11 January 2007

Privacy - is it a right?

So, I'm hoping to start some discussion with this one. I'd like to hear what people have to say on this topic. Some background, recently in Toronto, the police placed some cameras along a section of Yonge St. in effort to curb a recent increase in violent crimes. Just last week, they were decommissioned citing invasion of privacy. Most people want the cameras back, considering public safety more important than public privacy (now that's an oxymoron if I've ever heard one). Other's fear the "Big Brother" and want them taken down.

Here's an obersation or two. The street already has many other cameras, all focused on the street by the stores themselves in an effort to catch theives. No one has a problem with them. No one cares that the stores can do whatever they want with these cameras. Yet when the police, a governed and controlled institution wants to do the same, people are worried about misuse. Yeah.... ok. Enough said about that.

My main question is in regards to this idea of privacy. Where did this come from? And why is it so very important? Why in the world do you need privacy in a public place? When anyone can take whatever pictures they want in public, film whatever films they want, record whatever sounds they want, all fully legal because the location is public. You can't take camcorders into a cinema because it is private property, not public. But you can take out your camcorder in the park because it is public. What are people so very afraid of in public? That someone might see them? As if they sincerely hope to walk down a street with a couple thousand other people and not be seen (the scary fact being that this is entirely possible). But the thing is that you are in public, you can be seen, and others actually have the right to see you when you are in public. Imagine the driver of a car not having the right to see a pedestrian crossing the road. Oh my, now he must violate someone elses rights in order to see them and thus not strike them while they are crossing the road. Come on, get a brain. What is public is public, for all to see, including some cops sitting in a room watching video feeds from a few hundred cameras. As if they might see something of yours that is private while you are in public. Mind you, if you are revealing something private while in public, you have other problems to discuss.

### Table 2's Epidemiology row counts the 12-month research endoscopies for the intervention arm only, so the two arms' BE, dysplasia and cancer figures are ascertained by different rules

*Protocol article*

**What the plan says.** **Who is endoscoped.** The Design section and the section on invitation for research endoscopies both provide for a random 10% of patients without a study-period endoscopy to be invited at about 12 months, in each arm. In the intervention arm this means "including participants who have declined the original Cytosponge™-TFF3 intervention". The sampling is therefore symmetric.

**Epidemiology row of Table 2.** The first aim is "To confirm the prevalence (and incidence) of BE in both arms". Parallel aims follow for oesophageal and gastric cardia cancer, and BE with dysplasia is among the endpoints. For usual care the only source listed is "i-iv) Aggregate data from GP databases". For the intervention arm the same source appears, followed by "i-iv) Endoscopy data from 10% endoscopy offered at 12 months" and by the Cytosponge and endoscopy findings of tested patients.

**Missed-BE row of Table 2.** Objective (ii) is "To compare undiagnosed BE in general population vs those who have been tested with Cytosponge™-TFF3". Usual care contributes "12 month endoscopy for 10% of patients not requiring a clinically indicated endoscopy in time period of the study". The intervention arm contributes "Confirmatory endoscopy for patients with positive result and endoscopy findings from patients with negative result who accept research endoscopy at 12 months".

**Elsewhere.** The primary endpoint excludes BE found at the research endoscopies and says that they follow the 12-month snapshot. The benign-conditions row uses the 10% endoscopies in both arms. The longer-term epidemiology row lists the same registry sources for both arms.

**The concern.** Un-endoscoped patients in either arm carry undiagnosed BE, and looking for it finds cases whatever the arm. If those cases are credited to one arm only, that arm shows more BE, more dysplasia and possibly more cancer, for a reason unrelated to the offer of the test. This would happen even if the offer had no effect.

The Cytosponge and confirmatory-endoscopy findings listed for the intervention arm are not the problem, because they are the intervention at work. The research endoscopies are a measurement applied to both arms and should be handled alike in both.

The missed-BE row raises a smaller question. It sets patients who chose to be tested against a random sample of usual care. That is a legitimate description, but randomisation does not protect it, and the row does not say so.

So, this leads us to the definition of privacy. It seems that the definition has changed dramatically over the years. A quick search of dictionary definitions will reveal the most common definition is: 1. the state of being private, in retirement or seclusion; 2. the state of being free from intrusion or disturbance in one's private life or affairs. Another definition which I found interesting what this one: a state of being let alone and able to keep certain esp. personal matters to oneself.